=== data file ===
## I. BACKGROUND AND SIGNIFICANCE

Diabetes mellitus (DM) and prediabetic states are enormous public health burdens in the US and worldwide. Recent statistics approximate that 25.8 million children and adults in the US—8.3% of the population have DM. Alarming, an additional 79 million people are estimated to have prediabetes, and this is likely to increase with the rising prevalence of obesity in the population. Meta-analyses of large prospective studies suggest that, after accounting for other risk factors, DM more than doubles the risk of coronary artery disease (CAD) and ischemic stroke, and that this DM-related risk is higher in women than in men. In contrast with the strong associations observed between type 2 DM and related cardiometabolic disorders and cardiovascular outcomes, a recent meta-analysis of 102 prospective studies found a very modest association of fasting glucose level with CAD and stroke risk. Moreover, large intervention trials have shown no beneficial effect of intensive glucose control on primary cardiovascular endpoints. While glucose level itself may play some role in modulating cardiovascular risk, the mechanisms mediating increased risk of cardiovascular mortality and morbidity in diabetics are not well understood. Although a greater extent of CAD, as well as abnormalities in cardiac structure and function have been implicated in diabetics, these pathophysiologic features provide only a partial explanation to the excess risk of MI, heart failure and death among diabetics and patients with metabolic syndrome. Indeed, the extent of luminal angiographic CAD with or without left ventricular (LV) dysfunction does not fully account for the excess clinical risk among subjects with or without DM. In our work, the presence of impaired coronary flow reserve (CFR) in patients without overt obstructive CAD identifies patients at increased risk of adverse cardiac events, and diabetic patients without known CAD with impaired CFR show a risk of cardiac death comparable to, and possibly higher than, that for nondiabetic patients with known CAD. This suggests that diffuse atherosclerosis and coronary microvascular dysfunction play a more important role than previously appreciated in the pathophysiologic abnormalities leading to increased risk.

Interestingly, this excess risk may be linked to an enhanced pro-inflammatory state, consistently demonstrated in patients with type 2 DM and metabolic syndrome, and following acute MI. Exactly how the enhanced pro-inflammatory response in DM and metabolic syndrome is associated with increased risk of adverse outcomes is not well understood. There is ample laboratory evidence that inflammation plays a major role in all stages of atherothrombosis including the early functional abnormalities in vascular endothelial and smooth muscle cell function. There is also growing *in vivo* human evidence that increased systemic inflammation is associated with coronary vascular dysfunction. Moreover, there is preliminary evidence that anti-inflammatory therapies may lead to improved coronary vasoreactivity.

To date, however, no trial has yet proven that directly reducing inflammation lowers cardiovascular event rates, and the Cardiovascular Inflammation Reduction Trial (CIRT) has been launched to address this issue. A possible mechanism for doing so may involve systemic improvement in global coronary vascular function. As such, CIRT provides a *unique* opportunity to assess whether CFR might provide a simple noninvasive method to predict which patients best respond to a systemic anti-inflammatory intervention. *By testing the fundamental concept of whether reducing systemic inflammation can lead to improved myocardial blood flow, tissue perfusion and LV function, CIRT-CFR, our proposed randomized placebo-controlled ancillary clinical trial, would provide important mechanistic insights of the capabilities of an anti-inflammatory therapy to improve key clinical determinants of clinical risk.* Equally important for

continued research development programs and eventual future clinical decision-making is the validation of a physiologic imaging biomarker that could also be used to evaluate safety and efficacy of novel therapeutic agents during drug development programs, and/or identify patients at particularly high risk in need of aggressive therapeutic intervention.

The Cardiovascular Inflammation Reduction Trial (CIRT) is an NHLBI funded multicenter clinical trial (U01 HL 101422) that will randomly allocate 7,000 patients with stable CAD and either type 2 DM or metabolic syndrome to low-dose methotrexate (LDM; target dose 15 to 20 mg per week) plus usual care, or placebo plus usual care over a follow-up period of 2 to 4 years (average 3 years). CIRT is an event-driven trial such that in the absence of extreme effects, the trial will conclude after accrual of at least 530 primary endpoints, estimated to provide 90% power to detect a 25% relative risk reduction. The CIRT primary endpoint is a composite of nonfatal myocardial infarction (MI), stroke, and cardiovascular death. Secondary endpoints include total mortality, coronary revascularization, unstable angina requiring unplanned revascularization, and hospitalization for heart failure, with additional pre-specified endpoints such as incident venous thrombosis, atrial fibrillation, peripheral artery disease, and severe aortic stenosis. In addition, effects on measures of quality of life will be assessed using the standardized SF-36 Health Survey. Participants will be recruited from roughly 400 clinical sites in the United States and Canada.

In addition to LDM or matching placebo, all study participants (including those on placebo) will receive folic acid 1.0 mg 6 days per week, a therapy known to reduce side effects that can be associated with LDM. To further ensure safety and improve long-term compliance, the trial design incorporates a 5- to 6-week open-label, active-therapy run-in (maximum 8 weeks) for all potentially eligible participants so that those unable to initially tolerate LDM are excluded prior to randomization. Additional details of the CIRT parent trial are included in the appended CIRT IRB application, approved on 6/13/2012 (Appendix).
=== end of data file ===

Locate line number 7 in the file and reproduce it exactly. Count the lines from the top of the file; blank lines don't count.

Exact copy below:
In addition to LDM or matching placebo, all study participants (including those on placebo) will receive folic acid 1.0 mg 6 days per week, a therapy known to reduce side effects that can be associated with LDM. To further ensure safety and improve long-term compliance, the trial design incorporates a 5- to 6-week open-label, active-therapy run-in (maximum 8 weeks) for all potentially eligible participants so that those unable to initially tolerate LDM are excluded prior to randomization. Additional details of the CIRT parent trial are included in the appended CIRT IRB application, approved on 6/13/2012 (Appendix).